The Benefits of Low-Code: Choosing the Right Option

In our world, data has always existed. From the unique genetic code in our DNA to the ones and zeros that make computers run. There is an unmistakable abundance of it, and we humans have managed to harness data and use it for the building blocks of civilization and commerce.  Once we entered the digital era, creating applications for the betterment of workflows has become a norm that has been adopted across all industries. Nowadays, 65% of customer interactions take place in the digital space, and the need for personalization of this medium is at an all-time high. 

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The commitment to optimization and innovation has compelled businesses to make great strides in their digital experience for both developers and end-users. As competition grew, so did the expectations of customers, and a paradigm shift happened where simply being bigger didn’t always mean better. In an ideal world, there are no losers. But the contrary is true, and the companies that are lagging behind in terms of modernization are becoming less attractive. The numbers reflect this, and the bleak reality is that 2023 alone saw 72% more bankruptcies of public companies as compared to 2020. 

To counter this, companies have quickly caught on a way to turn the tides through no-code/low-code platforms. Whereas applications and tools built with these platforms only accounted for 25% in 2020, Gartner estimates that this number will see an explosive increase. The software itself has become so sophisticated that up to 70% of modern companies use a form of low-code in their business strategy, according to Gartner. The increase in the usage of low-code tools is for a good reason: they provide a stable, scalable, and accessible platform for the rapid creation of business tools.

Navigating the Low-Code Landscape

What enterprises need is the agility to keep up with digital transformation without straining their existing IT resources. Low-code platforms are nothing new within the SaaS world. This type of development approach was adopted in the early 2000s, but the term wasn’t officially introduced until 2014 by an industry analyst at Forrester Research. No-code can be classified as a subset of low-code, which is more rigid and allows for few customizations while still maintaining speed.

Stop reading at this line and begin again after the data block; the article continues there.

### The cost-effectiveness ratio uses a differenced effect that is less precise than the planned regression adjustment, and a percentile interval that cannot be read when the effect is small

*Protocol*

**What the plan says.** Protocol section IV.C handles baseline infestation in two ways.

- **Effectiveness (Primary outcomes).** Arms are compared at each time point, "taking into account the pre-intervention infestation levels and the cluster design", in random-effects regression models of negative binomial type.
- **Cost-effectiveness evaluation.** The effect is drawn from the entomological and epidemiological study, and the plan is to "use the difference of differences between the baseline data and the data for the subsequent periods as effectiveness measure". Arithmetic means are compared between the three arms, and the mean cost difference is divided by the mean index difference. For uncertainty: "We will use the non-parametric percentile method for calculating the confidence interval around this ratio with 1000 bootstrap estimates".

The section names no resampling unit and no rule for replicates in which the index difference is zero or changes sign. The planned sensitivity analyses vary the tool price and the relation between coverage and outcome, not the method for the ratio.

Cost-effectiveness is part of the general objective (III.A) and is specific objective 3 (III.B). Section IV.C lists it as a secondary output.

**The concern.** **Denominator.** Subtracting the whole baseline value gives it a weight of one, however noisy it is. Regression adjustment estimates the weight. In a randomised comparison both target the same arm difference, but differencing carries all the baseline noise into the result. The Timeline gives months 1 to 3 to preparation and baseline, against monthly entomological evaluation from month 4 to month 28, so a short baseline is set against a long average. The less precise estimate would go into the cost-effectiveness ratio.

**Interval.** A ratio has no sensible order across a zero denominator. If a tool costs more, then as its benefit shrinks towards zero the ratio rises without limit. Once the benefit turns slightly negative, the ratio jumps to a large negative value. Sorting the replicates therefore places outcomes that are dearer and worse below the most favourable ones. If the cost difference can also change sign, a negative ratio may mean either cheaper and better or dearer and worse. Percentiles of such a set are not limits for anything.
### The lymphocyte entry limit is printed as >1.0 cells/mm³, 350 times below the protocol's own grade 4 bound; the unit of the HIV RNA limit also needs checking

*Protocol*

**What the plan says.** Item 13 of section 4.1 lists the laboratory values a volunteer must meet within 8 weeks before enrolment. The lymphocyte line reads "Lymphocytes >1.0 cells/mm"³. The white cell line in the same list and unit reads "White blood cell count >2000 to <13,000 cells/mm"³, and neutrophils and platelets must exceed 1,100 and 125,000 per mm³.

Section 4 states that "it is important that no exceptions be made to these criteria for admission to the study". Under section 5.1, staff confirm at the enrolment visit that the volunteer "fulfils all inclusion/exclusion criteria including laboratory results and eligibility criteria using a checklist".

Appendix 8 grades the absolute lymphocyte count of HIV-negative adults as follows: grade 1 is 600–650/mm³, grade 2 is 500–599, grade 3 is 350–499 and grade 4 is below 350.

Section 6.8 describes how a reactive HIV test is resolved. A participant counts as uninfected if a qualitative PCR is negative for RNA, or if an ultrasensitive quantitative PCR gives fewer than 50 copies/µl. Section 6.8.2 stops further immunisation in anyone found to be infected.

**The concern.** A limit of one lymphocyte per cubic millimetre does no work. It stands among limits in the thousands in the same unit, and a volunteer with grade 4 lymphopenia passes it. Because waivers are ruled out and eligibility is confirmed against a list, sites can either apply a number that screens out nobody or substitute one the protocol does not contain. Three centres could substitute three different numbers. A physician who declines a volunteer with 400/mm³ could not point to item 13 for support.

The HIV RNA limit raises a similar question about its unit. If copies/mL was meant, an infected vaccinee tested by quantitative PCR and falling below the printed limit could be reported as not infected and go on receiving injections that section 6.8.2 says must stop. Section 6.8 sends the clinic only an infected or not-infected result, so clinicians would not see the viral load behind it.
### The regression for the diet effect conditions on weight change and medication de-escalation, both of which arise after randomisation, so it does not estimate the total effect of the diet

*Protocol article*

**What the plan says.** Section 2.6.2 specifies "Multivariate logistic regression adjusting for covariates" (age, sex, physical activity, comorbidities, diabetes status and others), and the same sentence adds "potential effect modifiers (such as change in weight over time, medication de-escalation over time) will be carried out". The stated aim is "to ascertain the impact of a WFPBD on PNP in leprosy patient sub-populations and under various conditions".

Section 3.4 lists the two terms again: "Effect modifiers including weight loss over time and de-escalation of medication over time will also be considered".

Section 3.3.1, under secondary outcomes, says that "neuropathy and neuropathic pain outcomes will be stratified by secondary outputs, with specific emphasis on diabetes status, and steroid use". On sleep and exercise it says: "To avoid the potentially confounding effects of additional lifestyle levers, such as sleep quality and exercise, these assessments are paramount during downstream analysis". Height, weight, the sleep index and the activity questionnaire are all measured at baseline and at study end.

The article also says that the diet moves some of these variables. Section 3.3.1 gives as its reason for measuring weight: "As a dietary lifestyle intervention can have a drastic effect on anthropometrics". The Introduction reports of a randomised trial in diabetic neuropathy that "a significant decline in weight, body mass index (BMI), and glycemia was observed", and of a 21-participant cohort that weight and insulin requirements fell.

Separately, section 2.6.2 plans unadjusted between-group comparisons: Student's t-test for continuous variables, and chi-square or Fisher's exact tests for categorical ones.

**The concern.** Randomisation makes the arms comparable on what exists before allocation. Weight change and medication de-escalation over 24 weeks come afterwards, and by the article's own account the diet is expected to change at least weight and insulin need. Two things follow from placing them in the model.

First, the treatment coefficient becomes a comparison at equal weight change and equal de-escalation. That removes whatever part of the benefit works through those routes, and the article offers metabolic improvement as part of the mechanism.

When enterprises integrate low-code solutions into their infrastructure, they automatically broaden their horizons within the IT landscape. Thanks to the platform’s drag-and-drop interface, components of an app can be built in a visual environment rather than a coding environment. The results are on par with a professionally built application. It enables faster time-to-market, and fewer people are needed while reducing the overall costs of creating one. IT departments maintain governance of the development process to avoid shadow IT practices. 

Nowadays, there is a massive diversity in what different low-code/no-code vendors can do. Some come with limited options for “quick and dirty” solutions, which lend themselves exceptionally well to no-code platforms. Others come with a broad toolkit suite that can even be augmented with the help of expert developers who create custom APIs according to business needs. But the foundation of a low-code platform remains the same: being able to solve technical roadblocks to drive a business forward. They offer a great alternative to traditional coding but can also be used in tandem with existing IT departments.

More often than not, IT departments are already overwhelmed with their backlog, and new projects need to be put on the back burner, however pressing they may be. This generally results in projects being delivered too late. Revolutionary ideas that could have led to disruptions in the market suddenly lose their innovative edge. This is textbook counterproductive to staying agile in a fast-paced digital world. By introducing low-code solutions holistically into the business strategy, the entire software development life cycle reaps the benefits.